Chapter One. Lesbians and Gay Men in the Twentieth Century
Evolutionary theory suggests that individual organisms should try to “maximize their reproduction.” So for biologists who study social behavior, homosexuality is a puzzle.
Chapter Two. Darwinian Fundamentalism
Why Charles Darwin still matters. An introduction to evolution and the theories of natural selection and sexual selection.
Chapter Three. Rehabilitating Sociobiology
More evolutionary theory and a kinder, gentler sociobiology that suggests that modern human behavior is influenced by the evolutionary history of our species, but certainly is not determined by our genes.
Chapter Four. Bisexual Monkeys
What can animal behavior tell us about human behavior? How much homosexual behavior is observed in nonhuman primates? How often is that behavior exclusive? Why is exclusivity important?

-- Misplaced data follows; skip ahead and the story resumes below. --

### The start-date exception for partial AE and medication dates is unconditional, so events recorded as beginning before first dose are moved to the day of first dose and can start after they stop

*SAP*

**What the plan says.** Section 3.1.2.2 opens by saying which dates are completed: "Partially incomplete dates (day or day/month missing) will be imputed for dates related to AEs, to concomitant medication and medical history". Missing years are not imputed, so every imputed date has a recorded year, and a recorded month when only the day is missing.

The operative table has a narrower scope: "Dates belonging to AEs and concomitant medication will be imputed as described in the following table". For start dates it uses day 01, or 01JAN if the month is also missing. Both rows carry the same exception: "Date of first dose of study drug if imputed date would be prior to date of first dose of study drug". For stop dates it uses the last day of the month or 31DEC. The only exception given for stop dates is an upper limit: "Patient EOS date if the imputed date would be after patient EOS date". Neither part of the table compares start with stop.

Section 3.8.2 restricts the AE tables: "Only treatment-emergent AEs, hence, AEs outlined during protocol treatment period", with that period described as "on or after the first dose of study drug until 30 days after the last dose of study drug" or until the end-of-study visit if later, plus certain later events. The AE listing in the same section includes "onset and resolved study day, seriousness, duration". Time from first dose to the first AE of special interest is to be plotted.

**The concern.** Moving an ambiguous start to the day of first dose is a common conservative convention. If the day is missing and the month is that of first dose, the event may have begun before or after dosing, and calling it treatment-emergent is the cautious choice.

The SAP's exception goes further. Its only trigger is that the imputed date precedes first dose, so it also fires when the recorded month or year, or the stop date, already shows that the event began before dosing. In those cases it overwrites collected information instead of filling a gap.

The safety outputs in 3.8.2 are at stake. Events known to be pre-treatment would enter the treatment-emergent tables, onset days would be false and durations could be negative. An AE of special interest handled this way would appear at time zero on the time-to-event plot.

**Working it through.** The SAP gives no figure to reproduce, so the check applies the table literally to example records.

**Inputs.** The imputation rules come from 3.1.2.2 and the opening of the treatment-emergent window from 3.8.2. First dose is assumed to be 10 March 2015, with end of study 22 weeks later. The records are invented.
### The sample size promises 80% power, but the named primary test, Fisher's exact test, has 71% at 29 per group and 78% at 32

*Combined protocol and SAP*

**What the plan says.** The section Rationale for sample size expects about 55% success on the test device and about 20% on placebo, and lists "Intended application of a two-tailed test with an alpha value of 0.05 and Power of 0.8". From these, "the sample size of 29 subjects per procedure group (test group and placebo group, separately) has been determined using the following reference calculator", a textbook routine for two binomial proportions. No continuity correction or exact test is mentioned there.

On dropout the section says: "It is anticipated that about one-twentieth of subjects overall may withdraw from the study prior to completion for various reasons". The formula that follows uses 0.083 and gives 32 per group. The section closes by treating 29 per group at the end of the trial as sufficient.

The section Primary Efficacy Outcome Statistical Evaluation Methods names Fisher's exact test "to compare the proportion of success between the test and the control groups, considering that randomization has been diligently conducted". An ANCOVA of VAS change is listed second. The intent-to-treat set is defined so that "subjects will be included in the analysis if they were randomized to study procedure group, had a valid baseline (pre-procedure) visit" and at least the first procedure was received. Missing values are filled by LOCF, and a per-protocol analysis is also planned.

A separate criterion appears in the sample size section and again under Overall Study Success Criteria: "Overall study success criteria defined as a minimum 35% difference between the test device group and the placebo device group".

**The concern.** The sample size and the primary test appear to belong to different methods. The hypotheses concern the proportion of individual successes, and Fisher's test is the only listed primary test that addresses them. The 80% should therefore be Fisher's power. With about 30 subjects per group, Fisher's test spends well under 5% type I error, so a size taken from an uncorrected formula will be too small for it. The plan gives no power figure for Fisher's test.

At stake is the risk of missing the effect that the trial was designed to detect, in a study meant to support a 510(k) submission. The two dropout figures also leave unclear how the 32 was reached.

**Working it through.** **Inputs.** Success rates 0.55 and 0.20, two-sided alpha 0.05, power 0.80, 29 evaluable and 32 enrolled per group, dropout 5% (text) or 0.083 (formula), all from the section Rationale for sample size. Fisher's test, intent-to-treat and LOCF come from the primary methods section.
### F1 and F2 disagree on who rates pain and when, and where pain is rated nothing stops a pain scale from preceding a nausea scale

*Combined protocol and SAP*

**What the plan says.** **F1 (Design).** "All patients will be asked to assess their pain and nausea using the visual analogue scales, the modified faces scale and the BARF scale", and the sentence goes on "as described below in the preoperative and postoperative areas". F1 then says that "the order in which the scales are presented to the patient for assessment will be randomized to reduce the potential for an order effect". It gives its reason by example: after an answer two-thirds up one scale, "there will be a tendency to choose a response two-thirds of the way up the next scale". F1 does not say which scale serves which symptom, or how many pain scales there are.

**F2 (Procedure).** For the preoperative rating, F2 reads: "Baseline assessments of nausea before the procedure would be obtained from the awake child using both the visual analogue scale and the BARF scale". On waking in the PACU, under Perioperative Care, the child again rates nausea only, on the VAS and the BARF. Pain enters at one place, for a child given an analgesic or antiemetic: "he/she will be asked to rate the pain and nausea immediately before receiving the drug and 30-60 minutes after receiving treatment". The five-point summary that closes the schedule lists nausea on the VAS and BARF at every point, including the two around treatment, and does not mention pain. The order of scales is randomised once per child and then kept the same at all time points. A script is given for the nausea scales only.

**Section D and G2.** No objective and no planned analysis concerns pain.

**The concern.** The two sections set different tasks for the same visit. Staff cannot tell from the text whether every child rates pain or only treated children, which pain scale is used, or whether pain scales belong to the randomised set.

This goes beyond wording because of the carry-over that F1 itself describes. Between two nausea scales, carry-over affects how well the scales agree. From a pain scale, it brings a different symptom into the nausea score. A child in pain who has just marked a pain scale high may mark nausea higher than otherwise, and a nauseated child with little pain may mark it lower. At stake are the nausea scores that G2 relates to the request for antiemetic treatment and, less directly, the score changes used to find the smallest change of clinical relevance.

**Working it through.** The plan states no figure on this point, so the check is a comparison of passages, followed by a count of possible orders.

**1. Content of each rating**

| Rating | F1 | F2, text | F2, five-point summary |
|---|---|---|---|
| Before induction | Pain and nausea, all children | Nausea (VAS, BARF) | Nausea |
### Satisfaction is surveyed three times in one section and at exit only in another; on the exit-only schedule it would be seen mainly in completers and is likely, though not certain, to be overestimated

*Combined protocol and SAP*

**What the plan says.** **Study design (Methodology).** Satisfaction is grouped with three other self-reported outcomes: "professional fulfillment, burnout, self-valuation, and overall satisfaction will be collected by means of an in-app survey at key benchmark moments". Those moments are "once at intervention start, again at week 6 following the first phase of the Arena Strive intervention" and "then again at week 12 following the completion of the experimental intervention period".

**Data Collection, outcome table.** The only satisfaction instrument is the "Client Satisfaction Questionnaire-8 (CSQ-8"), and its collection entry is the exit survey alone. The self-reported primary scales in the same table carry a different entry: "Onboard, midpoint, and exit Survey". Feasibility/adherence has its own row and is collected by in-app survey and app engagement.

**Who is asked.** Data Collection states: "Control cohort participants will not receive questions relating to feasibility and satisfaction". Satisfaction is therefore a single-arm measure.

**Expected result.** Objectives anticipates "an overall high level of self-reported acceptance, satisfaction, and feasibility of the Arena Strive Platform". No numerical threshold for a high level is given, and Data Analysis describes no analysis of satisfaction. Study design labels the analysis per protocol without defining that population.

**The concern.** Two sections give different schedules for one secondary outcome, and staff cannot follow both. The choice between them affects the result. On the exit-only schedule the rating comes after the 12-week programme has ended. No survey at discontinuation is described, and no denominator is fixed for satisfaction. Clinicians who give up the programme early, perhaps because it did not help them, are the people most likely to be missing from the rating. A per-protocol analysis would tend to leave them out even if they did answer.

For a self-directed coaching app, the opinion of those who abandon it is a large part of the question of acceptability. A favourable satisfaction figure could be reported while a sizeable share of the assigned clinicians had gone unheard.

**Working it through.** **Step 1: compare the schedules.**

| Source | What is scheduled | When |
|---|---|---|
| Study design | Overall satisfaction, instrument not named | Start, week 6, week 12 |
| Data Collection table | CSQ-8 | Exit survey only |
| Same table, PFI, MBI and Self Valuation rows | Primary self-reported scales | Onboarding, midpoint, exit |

Chapter Five. Hereditary Homosexuality
Since the early 1990s, a number of studies have shown that there may be genetic and anatomical differences between straight people and gay people. Is there a political agenda at the root of studies that suggest that gay people are born that way?
Chapter Six. Queer Neighbors
Homosexuality as it has recently been expressed in Western countries does not seem to have been a part of many of the world’s traditional cultures. The social construction of sexuality.
Chapter Seven. Three Lives
Three cultural traditions that resonate with, but are very different from, recent Western homosexuality: bisexuality among men in ancient Greece, ritualized homosexuality in Melanesia, and the Native American berdache tradition.
Chapter Eight. False Dichotomies
If there is a gay gene, how has it been maintained in the human species? The inextricable link between nature and nurture in the evolution of homosexuality.
Chapter Nine. Homo sapiens in the Twenty-First Century
Politics, sociobiology and the future of a gene for homosexuality.